Chas Sumner knows the quiz question in all its forms. There was the one that asked: “Which club has an international border running along the halfway line of its stadium?” Or this one: “Which soccer team gets changed in one country but plays in another?” Or: “Where can you take a corner in England, but score a goal in Wales?”
The answer to all three, Sumner knew, was Chester F.C., a one-time stalwart of English soccer’s professional divisions but currently residing in its sixth tier. Chester F.C., the team Sumner served as official historian for, had played at a stadium which crossed the line that separated England from Wales for 30 years.
It was not something that seemed particularly important to anyone. The stadium’s location was nothing more than a minor claim to fame and occasional inconvenience: two countries sometimes meant paperwork for two local authorities. Other than that, Sumner said, “nobody even knew exactly where the border was.”
This was true up to Friday when Chester F.C. It was then that it discovered that it was occupying contested territory. Summoned to a meeting with both local councils — Flintshire, in Wales, and Cheshire West, in England — and North Wales Police, Chester’s executives were presented with a letter accusing them of breaking Welsh coronavirus protocols.
Chester had performed twice at home in the New Year period and attracted more than 2,000 supporters. This was in line with England’s rules, where lawmakers have not imposed new restrictions on public gatherings as the Omicron variant has taken root. However, it was against the laws of Wales, where stricter regulations were introduced on Dec. 26 that restricted outdoor events to 50 people.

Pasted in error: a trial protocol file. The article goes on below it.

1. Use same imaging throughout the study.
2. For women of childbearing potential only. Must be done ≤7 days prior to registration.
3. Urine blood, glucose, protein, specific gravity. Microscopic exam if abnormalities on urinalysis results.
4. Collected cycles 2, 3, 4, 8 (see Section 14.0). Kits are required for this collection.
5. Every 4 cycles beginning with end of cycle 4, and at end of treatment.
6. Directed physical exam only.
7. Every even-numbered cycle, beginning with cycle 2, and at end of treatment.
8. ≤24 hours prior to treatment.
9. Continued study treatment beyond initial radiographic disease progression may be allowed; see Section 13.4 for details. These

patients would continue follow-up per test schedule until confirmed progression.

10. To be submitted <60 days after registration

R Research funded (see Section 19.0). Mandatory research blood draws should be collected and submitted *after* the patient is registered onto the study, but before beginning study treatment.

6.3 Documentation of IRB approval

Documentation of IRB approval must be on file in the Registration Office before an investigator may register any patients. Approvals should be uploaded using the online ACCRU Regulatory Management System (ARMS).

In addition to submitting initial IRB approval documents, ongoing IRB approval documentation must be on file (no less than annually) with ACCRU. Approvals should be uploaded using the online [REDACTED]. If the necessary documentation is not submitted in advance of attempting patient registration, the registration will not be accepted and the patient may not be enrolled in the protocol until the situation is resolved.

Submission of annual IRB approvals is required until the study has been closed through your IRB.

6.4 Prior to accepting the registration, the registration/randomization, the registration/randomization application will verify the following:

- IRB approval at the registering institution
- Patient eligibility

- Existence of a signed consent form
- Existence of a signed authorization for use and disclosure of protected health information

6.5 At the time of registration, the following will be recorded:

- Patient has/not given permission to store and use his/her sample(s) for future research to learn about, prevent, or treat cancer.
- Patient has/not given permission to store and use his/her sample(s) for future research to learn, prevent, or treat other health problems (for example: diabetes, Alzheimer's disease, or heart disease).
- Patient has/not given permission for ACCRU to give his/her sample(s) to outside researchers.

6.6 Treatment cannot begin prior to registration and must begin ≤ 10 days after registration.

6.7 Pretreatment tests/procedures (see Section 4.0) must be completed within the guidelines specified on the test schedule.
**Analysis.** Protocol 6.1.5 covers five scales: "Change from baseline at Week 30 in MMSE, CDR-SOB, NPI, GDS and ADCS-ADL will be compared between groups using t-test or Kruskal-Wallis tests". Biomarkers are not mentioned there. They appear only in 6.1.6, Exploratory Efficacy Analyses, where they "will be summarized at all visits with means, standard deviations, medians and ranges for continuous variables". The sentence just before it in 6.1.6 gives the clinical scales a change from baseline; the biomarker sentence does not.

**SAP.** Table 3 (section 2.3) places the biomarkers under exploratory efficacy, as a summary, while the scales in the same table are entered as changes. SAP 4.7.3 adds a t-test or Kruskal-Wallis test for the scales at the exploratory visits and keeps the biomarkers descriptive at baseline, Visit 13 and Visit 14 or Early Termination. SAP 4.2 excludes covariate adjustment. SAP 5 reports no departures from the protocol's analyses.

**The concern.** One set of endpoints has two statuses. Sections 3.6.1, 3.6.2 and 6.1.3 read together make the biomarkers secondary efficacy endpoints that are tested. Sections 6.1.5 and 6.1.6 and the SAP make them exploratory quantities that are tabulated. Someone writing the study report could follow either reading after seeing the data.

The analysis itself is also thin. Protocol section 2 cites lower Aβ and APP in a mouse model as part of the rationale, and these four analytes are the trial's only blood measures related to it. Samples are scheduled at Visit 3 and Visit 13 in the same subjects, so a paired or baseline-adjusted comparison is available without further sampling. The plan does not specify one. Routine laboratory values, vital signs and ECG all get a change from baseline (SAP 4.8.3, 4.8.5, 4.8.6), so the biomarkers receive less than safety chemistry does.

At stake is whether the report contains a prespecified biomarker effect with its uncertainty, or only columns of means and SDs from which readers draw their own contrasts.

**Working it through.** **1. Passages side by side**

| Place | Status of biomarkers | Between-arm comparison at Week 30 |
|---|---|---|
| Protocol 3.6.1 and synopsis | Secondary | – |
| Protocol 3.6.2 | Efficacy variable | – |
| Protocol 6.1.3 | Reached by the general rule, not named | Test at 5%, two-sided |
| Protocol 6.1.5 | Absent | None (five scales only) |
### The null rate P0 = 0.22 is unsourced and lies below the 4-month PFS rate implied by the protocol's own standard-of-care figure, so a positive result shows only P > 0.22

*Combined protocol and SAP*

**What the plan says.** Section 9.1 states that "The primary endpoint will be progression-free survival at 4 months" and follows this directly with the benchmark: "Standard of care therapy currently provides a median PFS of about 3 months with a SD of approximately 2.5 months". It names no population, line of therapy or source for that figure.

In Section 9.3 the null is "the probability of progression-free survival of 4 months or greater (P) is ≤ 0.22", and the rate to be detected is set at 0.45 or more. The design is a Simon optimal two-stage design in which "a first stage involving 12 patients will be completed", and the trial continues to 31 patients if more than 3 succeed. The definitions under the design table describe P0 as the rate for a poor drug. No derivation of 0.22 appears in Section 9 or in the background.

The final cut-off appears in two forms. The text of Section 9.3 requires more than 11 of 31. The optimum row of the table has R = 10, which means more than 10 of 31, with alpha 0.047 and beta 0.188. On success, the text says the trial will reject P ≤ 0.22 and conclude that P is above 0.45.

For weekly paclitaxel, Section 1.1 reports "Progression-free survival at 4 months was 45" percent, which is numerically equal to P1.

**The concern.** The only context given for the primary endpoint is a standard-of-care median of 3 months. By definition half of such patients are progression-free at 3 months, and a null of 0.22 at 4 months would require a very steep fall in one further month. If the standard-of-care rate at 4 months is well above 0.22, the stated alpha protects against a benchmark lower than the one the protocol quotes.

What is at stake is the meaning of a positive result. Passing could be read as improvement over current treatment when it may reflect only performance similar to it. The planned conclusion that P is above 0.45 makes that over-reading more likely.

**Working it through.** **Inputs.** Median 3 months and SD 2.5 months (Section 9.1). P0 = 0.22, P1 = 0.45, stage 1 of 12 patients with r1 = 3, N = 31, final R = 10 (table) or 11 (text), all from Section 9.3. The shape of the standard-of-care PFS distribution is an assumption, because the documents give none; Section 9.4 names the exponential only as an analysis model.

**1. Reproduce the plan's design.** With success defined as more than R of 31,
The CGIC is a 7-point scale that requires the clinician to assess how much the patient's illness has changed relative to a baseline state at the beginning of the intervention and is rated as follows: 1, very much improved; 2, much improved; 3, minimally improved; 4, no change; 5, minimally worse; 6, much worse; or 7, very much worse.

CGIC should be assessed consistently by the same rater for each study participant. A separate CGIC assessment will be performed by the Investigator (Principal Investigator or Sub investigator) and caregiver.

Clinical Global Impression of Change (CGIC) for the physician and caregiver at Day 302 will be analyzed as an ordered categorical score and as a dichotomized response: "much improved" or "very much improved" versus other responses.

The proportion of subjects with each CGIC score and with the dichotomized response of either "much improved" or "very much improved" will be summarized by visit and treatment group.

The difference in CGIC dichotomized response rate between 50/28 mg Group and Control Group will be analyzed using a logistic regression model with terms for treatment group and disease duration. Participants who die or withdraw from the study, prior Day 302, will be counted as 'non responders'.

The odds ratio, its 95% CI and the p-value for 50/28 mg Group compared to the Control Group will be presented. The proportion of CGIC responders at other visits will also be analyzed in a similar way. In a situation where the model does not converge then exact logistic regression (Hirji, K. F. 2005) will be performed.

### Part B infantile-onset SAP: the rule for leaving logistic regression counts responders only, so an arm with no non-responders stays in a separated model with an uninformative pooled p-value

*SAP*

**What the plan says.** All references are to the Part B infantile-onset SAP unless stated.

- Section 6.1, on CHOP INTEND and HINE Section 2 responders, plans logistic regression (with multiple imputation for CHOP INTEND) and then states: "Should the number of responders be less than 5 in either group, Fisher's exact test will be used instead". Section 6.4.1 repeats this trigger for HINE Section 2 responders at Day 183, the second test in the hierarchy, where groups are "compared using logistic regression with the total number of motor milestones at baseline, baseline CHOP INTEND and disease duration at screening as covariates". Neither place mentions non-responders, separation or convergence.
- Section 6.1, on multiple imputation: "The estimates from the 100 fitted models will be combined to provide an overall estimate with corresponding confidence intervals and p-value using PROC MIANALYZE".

Chester didn’t believe that those changes were applicable to its case. “It is an English club that plays in a stadium that covers both England and Wales,” said Andrew Morris, Chester’s volunteer chairman. “We play in the English league, we’re registered to the English Football Association, the land the stadium is built on is owned by an English council. We’re subject to English governance and English policing.”
In fact, the stadium was built to clearly reflect that status. “Normally, the main stand of a stadium is built facing away from the sun,” said Mark Howell, a former board member and still a volunteer at the club. “At Chester, it is right in your eyes, because they constructed the stadium to make sure the front door is in England.”
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The Welsh authorities didn’t notice. “Chester Football Club’s stadium is in Wales,” a government representative said last week. “Therefore Welsh regulations apply.”
Chester responded by postponing the match it had scheduled for this weekend. It sought legal advice on how to get out of this impasse.
It wasn’t the first time that divergent approaches to the pandemic taken by the four countries that make up the United Kingdom resulted in borders that were long considered to be theoretical, even after Wales and Northern Ireland established their own parliaments back in 1999.
“The border never used to matter very much,” said Howell, the Chester board member. “The stadium was built before devolution, so nobody even thought of it. It was not even something that anyone thought about afterward. There were differences — people in Welsh post codes could get free prescriptions on the health service, and people in English ones could not — but it was not an issue.”